About the Author,

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The 57 Bus: A True Story of Two Teenagers and the Crime That Changed Their Lives 4.6 out of 5 based on 0 ratings. 5 reviews.
Anonymous More than 1 year ago
So well told. The author held each part of the story up with care and heartfelt kindness. Each character was treated with respect and non-judgment. Love, empathy, and tears flowed as I read this.
JimRGill2012 More than 1 year ago
Dashka Slater’s achievement in having written “The 57 Bus” is notable for a few reasons. First, she has composed a well-written and engaging work of non-fiction for Young Adult readers—a rather rare feat in itself. Second, she utilizes a writing style that blends journalistic and straightforward accounts of a quite brutal event with the voices of those whose lives were forever altered by that event. In doing so, she demonstrates the complexity of the issues involved in this tale of an agender teenager, Sasha, who fell asleep on a bus and woke up engulfed in flames after another teenager senselessly set fire to the skirt Sasha was wearing. Most of the “chapters” that comprise this book are no longer than 2 or 3 pages. While this choppy reportorial structure could potentially create an uneven staccato rhythm to Slater’s writing, instead it accurately reproduces the assortment of viewpoints and contexts that create an intricate mosaic around the unfortunate event, its causes, and its consequences. Slater begins by presenting an account of the event itself. She then shifts the focus to Sasha, a teenager who embodies the very meaning of intersectional identity—Sasha, assigned male at birth, identifies as agender or genderqueer—that is, neither male nor female. Sasha uses the gender-neutral pronouns “they” and “them,” a practice Slater adopts throughout the book. Sasha is also on the autism spectrum. The next section of the book focuses on Richard, who set Sasha’s skirt on fire. Richard, a black teenager, lives in poverty and has grown up surrounded by crime and violence. When Richard’s and Sasha’s lives intersect one fateful day in Oakland on the 57 bus, Slater focuses on the complex ways in which race, gender, sexuality, privilege, prejudice, and socioeconomics affect what happens next as she discusses perceptions and misperceptions of sexuality, gender identity, and institutionalized racism. The book proceeds at a brisk pace that belies its profound implications, and it handles complex and relevant contemporary issues in a style appropriate for its intended adolescent audience. I highly recommend that everyone read this book and share it with a young adult.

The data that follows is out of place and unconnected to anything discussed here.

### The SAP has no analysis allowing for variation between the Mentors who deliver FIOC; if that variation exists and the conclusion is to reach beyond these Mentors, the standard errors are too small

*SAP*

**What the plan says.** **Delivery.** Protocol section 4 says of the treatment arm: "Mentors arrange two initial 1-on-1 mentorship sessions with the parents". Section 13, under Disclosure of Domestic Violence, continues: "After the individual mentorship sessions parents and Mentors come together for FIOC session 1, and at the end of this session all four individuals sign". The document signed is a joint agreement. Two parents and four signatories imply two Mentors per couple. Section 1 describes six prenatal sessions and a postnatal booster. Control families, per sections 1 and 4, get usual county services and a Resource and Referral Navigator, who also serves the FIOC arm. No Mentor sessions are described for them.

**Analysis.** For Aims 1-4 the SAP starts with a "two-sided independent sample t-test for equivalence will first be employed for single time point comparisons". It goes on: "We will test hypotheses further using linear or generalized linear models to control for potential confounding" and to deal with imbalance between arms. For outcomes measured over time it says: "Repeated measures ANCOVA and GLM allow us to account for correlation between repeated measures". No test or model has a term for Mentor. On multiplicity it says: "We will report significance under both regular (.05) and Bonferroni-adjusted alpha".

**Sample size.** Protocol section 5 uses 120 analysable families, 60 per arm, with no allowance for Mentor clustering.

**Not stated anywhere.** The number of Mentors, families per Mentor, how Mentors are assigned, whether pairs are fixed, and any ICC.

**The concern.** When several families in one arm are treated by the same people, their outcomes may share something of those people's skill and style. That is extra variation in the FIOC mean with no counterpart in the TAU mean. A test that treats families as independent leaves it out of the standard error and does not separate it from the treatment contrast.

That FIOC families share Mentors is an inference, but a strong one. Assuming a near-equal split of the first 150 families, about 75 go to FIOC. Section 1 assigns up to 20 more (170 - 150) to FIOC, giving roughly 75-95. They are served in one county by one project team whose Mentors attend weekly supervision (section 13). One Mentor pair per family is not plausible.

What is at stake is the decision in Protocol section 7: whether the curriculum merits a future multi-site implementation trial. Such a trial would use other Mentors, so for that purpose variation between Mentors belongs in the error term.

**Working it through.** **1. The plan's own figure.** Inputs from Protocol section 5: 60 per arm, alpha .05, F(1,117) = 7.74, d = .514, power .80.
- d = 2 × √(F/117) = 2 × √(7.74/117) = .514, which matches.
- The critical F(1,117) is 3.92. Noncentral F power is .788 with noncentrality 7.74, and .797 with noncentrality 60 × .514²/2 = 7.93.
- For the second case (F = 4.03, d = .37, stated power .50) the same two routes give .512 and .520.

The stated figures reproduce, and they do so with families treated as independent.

Anonymous 20 hours ago
Filled with a lot of unnecessary chapters this book was made longer than it had to be. by the end of the book I felt I learned so much about Sasha but was still left with questions about Richard.
Anonymous More than 1 year ago
Never let your obstacles become more important than your goal. Amazing story of two teens
Anonymous More than 1 year ago
A powerful, poignant story about gender, choices and forgiveness. I didn't read this story, I devoured it in one sitting.